Crop Residue Decisions Affect Soil Life


In some ways, farming is like cooking.

In some ways, farming is like cooking. Cooking would be much easier if we could leave the kitchen after eating and not come back until we make the next meal. But someone needs to put away the leftovers, do the dishes, and clean up the table.

Similarly, there’s work to do in farm fields after harvest and before planting the next spring.

After harvest in the fall, farmers take the harvested crops to market or store them on their farm. They don’t take the whole plant from the field, though.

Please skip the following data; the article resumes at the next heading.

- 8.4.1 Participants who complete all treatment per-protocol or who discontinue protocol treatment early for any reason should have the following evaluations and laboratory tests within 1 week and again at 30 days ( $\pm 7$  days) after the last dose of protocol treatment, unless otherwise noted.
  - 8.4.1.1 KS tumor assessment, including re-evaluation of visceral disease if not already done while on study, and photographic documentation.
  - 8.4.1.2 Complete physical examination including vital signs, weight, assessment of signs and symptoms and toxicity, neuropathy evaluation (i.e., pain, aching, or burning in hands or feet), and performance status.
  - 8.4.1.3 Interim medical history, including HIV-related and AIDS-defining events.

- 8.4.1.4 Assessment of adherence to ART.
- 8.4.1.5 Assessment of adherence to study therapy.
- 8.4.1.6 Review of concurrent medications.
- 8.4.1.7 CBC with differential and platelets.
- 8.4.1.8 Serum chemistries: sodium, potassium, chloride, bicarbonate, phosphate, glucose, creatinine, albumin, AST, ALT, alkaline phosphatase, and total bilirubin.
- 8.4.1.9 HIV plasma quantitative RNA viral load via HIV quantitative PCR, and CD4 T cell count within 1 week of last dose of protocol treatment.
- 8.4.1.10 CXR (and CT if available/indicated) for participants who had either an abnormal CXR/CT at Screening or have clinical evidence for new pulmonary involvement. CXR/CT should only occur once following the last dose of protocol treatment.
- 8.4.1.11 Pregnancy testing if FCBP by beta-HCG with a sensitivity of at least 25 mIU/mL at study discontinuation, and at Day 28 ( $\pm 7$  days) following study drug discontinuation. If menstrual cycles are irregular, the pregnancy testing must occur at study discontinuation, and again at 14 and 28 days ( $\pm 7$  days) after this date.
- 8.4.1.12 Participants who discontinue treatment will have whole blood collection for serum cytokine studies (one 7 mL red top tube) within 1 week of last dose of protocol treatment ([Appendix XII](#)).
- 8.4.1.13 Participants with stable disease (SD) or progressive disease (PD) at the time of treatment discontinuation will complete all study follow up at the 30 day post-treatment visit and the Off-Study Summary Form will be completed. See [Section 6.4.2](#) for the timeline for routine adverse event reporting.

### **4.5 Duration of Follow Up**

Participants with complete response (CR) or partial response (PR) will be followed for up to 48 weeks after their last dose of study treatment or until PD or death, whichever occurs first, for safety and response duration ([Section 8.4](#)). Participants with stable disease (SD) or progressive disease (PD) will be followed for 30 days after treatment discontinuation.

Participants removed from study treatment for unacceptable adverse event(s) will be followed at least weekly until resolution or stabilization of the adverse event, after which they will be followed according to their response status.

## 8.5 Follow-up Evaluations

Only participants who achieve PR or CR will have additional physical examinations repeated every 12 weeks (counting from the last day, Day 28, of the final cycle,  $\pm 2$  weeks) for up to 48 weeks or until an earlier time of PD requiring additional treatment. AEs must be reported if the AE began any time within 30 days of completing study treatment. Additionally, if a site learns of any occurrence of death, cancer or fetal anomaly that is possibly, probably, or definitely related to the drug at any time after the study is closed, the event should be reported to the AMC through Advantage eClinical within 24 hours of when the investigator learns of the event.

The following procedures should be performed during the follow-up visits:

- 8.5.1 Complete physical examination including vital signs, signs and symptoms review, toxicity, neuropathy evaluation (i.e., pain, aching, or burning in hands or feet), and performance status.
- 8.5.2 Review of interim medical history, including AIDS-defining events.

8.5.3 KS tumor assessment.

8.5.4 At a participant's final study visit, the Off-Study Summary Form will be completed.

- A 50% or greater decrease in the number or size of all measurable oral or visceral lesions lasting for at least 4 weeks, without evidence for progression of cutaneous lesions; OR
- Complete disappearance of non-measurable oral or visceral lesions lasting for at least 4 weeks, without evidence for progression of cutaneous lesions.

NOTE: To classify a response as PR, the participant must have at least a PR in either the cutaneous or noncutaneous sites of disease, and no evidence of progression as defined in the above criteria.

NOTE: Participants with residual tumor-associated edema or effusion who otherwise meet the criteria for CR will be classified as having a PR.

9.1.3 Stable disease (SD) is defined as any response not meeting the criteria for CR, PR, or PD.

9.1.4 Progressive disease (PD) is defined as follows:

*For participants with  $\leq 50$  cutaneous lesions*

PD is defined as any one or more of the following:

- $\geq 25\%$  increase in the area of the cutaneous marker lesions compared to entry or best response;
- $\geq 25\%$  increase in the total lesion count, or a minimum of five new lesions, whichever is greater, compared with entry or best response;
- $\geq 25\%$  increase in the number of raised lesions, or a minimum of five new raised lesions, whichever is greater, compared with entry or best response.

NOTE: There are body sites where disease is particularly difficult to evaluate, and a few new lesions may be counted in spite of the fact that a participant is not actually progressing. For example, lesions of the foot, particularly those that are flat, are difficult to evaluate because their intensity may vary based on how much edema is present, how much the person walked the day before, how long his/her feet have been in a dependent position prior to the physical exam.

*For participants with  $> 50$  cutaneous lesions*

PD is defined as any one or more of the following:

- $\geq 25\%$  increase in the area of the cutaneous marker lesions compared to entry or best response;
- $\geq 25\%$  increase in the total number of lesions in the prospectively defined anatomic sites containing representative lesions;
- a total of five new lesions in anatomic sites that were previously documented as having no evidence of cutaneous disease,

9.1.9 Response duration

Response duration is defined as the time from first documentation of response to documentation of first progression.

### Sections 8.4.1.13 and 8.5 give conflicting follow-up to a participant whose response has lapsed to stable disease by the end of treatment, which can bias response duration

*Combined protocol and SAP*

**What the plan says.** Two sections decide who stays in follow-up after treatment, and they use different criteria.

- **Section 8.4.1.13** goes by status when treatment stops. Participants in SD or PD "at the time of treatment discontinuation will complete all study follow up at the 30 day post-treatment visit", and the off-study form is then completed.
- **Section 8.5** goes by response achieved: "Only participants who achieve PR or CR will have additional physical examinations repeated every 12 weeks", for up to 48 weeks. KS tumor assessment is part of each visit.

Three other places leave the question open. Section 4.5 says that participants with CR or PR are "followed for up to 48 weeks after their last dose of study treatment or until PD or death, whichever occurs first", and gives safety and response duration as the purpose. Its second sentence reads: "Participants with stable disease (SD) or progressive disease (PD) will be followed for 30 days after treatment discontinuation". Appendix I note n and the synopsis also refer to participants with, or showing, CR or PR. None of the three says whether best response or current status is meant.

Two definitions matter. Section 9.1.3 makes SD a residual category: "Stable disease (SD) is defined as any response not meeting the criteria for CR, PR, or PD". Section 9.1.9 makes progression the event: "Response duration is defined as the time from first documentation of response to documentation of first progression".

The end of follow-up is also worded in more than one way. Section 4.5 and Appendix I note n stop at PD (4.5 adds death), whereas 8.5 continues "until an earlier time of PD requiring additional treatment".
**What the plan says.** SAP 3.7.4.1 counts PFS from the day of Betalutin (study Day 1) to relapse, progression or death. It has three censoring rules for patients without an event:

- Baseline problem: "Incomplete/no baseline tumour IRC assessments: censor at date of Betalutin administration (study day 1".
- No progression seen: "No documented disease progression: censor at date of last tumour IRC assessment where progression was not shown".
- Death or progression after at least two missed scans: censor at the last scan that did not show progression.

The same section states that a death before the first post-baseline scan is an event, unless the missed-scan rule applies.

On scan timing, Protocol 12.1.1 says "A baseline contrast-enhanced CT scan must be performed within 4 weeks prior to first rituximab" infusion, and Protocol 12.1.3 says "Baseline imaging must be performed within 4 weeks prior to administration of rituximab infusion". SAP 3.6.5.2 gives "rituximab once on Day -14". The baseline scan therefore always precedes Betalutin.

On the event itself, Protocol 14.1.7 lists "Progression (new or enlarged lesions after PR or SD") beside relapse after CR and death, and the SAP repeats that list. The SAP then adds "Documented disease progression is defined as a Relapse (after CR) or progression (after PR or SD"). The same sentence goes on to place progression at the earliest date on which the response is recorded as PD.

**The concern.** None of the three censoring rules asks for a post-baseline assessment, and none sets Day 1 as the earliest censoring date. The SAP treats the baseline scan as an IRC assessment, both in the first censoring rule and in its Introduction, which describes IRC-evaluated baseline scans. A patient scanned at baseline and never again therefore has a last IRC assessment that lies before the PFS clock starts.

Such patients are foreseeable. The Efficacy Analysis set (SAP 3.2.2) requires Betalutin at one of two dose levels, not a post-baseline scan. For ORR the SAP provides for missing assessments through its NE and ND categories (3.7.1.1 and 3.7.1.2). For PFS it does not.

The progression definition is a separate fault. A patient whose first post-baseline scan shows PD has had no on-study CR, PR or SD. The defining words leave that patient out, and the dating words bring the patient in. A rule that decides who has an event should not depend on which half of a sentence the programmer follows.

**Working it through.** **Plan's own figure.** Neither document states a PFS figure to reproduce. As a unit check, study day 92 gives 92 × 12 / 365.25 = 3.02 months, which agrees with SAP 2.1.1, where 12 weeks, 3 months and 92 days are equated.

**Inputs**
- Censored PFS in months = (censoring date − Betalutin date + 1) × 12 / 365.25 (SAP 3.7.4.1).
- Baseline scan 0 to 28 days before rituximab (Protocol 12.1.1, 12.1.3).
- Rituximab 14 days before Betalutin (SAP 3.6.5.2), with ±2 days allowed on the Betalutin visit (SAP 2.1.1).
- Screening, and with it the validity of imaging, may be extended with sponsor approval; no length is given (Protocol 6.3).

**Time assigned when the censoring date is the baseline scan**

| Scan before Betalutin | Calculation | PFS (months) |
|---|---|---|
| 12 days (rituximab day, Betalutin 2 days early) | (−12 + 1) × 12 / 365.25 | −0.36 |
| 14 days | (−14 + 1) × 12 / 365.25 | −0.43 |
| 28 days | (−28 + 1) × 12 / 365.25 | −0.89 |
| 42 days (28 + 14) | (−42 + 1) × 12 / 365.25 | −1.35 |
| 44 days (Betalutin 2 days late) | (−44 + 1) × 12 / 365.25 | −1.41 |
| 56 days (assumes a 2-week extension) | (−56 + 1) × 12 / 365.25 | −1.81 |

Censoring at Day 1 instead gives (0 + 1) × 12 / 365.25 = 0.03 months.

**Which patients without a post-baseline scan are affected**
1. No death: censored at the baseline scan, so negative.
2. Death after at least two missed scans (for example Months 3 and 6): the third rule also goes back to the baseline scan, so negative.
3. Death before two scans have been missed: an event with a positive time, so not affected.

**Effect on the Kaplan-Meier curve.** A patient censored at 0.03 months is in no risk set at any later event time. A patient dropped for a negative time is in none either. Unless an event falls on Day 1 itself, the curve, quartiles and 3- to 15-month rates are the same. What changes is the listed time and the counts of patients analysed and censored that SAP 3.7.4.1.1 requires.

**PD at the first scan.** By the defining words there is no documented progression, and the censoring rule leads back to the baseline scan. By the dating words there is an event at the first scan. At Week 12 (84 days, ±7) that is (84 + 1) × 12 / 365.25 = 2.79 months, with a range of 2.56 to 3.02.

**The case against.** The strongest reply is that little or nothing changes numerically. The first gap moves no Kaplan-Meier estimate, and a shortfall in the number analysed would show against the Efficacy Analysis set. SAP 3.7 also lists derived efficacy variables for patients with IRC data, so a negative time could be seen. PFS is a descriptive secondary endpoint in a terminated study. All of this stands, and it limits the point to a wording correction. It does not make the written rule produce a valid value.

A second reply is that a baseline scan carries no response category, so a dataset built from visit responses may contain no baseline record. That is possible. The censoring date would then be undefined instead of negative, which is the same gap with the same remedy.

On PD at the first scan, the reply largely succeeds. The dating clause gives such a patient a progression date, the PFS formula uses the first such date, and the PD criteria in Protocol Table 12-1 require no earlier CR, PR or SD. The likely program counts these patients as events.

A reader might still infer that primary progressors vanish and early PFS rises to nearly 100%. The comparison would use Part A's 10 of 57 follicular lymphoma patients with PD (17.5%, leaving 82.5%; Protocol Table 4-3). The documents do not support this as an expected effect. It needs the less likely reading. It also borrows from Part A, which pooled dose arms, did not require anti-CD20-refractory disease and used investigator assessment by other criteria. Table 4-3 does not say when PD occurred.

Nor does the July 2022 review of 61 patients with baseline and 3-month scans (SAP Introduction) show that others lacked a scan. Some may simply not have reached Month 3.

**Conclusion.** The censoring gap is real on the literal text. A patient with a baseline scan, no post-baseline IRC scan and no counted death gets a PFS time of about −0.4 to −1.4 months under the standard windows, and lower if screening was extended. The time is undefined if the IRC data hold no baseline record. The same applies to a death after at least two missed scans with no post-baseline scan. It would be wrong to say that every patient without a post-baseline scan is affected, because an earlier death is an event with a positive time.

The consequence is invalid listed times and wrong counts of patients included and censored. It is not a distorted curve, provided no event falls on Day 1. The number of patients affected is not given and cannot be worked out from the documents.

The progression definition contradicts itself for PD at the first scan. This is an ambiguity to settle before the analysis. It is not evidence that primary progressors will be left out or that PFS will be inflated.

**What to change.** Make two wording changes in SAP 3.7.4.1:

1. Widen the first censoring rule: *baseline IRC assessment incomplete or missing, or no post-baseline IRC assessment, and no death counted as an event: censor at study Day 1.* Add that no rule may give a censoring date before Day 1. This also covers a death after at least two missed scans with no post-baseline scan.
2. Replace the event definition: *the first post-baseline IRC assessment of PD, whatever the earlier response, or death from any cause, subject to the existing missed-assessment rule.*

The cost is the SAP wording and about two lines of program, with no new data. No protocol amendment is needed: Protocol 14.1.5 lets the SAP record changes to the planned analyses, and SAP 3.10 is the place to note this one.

The leftover parts of the plant, like the stalk and leaves from corn, remain in the field. This debris is called crop residue.

Using no-till and prescribed fire management are two potential ways to manage crop residue. Both practices help keep organic matter and nitrogen in the soil. However, research was needed to understand how these two practices can affect long-term soil health.

Read more at American Society Of Agronomy

Image: Some farmers leave crop residue in the field after harvest and plant directly into it in the spring. This is called no-till. Credit: Rachel Schutte